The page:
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When man loses link to the world, Christmas happens

When the repo men came to take his van last week, James Cramer begged them to at least leave his wheelchair.

They did, putting it in the garage. They told him he could still save his van, with the motorized lift that gave him his independence — if he paid $2,100 before Dec. 30.

The words cut Cramer deep. He didn’t have the money.

The van was his connection to the world. He could drive himself to the grocery store and the doctor’s office. He could live at home and still feel like a man, with some control in his world. But most days, he just drove to one place: the Kansas City VA Medical Center.

“I like to go over there and sit,” said Cramer, 67, a Navy veteran. “I don’t do a lot of entertainmentBut I do love listening to gospel music.”

His words tumble out in blocks. Long enough for him to draw another breath from his oxygen tank. With COPD, his lungs run out of air quickly. His right hand shakes from Parkinson’s. His fingers are gnarled from arthritis. Diabetes and a heart condition complicate everything else.

Cramer, of Blue Springs, retired from an insurance agency six years ago after a heart attack. His family medical leave benefits ran out and his boss visited him in the hospital, “a really nice lady,” he said, but she had to terminate him.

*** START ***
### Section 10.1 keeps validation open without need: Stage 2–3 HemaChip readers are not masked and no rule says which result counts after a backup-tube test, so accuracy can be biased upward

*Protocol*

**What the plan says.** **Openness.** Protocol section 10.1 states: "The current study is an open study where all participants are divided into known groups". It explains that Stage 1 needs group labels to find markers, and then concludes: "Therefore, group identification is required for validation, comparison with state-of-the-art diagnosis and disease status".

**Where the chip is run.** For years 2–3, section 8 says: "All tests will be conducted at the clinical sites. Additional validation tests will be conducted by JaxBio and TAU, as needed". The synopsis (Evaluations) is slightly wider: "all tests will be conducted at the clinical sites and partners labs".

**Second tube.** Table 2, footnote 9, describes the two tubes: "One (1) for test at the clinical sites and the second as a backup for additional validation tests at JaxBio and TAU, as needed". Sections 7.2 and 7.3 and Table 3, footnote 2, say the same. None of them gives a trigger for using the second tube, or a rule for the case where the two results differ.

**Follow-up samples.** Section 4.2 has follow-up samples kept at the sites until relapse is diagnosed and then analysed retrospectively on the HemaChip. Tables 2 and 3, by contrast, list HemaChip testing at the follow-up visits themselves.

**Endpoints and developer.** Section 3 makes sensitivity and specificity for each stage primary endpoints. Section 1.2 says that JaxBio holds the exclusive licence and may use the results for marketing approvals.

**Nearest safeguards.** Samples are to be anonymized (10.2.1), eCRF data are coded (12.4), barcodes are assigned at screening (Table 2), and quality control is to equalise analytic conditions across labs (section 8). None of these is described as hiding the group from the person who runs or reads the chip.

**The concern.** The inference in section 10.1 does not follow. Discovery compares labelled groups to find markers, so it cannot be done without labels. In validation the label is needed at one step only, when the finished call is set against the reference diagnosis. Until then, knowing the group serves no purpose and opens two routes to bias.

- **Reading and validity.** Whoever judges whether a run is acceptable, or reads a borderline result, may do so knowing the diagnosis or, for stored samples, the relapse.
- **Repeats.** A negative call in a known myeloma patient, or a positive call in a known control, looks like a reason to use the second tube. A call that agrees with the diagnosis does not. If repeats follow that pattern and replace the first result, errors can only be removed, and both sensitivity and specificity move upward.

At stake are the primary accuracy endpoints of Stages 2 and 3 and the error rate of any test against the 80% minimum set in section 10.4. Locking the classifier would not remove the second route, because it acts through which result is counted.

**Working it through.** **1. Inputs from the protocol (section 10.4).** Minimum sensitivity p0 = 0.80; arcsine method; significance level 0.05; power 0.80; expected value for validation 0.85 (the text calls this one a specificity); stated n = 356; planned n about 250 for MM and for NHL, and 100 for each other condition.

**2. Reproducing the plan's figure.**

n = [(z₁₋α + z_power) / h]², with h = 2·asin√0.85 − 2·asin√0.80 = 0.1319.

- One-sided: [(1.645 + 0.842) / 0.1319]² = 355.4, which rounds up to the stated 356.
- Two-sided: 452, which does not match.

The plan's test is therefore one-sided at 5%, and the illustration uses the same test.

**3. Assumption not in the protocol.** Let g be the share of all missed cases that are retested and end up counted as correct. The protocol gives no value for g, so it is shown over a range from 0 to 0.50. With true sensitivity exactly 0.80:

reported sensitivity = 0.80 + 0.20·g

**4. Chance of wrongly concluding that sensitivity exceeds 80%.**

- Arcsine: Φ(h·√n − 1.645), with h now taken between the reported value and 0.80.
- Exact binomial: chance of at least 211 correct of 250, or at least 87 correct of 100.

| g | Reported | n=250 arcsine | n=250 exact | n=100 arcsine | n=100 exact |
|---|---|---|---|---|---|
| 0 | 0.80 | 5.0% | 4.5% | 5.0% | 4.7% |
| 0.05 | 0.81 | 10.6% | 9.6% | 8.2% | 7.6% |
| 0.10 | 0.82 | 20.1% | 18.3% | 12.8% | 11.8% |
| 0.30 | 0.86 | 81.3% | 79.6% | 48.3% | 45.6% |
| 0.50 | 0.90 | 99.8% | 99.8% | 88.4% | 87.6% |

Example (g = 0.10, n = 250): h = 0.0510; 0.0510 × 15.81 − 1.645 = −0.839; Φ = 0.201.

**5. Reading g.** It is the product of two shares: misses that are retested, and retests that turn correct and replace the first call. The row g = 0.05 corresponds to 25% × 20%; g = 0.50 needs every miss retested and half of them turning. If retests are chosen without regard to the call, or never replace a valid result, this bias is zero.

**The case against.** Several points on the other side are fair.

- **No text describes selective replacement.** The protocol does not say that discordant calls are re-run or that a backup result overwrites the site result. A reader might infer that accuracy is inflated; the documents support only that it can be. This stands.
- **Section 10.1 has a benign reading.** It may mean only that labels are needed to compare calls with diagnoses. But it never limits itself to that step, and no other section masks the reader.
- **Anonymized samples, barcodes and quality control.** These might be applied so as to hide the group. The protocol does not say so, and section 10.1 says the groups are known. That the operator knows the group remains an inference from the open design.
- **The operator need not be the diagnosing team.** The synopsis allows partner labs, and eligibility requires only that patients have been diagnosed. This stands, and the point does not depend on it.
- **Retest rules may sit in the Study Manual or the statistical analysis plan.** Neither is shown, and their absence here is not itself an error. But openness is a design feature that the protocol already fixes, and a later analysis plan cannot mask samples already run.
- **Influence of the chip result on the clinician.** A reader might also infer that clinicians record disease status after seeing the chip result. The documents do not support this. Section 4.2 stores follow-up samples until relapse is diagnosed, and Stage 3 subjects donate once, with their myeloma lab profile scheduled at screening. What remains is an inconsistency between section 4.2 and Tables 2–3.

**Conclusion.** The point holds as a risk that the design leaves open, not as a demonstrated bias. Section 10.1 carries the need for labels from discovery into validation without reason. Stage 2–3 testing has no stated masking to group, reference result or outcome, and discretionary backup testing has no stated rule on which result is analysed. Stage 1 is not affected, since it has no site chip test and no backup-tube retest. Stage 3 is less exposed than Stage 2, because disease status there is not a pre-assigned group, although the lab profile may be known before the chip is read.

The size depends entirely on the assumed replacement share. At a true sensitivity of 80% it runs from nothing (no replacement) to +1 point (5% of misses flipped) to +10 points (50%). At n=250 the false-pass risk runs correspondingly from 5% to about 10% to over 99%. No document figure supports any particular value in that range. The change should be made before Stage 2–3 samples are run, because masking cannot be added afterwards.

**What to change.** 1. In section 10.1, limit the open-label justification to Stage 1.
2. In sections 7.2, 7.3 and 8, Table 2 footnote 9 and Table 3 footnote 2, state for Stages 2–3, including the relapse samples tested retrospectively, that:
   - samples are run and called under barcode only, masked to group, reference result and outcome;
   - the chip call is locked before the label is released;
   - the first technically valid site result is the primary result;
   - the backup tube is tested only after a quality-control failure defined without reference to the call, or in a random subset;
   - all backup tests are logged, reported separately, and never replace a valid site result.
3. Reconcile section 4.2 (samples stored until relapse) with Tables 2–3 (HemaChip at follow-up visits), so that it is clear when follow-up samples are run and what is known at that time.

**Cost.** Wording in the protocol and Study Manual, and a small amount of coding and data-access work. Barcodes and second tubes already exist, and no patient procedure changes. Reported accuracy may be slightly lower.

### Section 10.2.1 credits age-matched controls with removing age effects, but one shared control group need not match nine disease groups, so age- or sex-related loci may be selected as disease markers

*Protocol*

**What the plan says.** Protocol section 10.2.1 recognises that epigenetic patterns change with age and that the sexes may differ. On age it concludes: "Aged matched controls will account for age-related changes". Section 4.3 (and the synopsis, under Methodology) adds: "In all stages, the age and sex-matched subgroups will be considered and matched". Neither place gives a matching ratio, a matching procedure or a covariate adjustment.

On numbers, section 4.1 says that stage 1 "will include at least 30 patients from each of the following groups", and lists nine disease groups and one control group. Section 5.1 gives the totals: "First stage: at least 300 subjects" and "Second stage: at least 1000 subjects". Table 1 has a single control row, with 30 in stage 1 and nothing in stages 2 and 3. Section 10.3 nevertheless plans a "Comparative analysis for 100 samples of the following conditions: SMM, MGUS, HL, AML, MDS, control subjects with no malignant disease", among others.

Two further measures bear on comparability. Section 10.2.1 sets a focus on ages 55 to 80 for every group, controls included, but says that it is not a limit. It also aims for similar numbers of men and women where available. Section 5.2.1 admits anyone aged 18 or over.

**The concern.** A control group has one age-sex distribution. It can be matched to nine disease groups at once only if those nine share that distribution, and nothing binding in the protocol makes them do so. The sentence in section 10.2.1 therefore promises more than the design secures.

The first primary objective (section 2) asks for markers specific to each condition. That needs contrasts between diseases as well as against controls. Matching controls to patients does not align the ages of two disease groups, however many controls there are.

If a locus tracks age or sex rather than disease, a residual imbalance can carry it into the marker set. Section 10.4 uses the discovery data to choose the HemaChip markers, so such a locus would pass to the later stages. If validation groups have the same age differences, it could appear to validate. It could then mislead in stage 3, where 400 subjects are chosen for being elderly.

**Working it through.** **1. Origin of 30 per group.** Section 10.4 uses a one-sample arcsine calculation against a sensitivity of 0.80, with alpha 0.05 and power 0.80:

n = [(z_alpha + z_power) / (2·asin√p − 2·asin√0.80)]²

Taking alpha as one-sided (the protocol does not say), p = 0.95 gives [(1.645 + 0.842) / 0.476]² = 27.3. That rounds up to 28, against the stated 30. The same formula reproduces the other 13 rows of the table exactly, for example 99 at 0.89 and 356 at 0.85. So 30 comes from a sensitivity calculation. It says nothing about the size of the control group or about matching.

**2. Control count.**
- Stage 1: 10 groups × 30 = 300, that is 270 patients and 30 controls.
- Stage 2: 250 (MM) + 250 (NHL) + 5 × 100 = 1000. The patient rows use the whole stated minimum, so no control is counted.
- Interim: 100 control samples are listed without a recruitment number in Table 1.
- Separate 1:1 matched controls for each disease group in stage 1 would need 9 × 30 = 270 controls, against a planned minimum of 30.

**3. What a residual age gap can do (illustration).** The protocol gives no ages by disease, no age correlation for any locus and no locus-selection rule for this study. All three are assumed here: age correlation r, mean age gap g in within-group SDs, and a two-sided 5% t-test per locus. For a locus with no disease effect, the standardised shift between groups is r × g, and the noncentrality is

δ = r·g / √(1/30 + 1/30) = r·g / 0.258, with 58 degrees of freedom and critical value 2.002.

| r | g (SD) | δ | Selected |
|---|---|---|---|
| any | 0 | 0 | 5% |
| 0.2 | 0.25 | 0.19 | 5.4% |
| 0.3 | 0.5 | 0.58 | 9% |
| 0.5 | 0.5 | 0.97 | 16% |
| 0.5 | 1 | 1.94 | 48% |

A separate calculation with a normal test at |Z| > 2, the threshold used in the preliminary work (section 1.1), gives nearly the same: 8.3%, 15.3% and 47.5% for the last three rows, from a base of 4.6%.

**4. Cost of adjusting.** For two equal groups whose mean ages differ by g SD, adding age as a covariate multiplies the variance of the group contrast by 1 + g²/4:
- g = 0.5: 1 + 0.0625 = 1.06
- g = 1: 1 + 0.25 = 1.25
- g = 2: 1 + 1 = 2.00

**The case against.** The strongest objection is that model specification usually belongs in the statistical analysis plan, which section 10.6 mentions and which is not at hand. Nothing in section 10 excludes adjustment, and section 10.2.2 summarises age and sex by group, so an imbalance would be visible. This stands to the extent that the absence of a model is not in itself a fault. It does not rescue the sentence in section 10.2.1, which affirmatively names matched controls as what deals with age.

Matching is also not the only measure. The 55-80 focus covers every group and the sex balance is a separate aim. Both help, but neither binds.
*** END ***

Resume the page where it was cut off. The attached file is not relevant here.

Most Christmases he decorated his house outside and in, nearly floor to ceiling with twinkling lights and sparkling garlands.

“I love Christmas,” he said, and his eyes lighting up for a moment.

This year is different. He has been in the hospital so much that he fell behind on the payments for his van, putting other bills first. A huge mistake in judgment, he acknowledged. He had called every agency he knows. He called The Star this week because he didn’t know what else to do.

“You don’t know where to turn...,” he explained.

But word got around, as it does, especially at Christmastime.

And Cramer was given, perhaps, the best Christmas present in his life.

At 5:45 p.m. Friday, just moments after Cramer had confessed that “Christmas is my favorite time of year. I believe in Santa, aren’t we all just big kids,” there was a knock on his door.

A woman in a red Santa hat was standing there, holding a wrapped box. She asked Cramer to open it.

Inside was nothing, except a key.

“What’s this?” he asked. She smiled and told him to look in his driveway.

And there, back in its familiar parking spot, was his van. A gift from a group of anonymous souls who call themselves The Elves of Christmas Present.

Cramer started to cry, overwhelmed that strangers he didn’t know cared so much.

A man, also wearing a Santa hat, told Cramer his van was paid up through January.

“But we’re gonna take care of it, so that you won’t owe anything on it, anymore...Merry Christmas,” he said.

Cramer stared, and cried.

“All I can say is thank you, thank you, thank you. You have no idea what this means to me.”

But the givers were certain they did.

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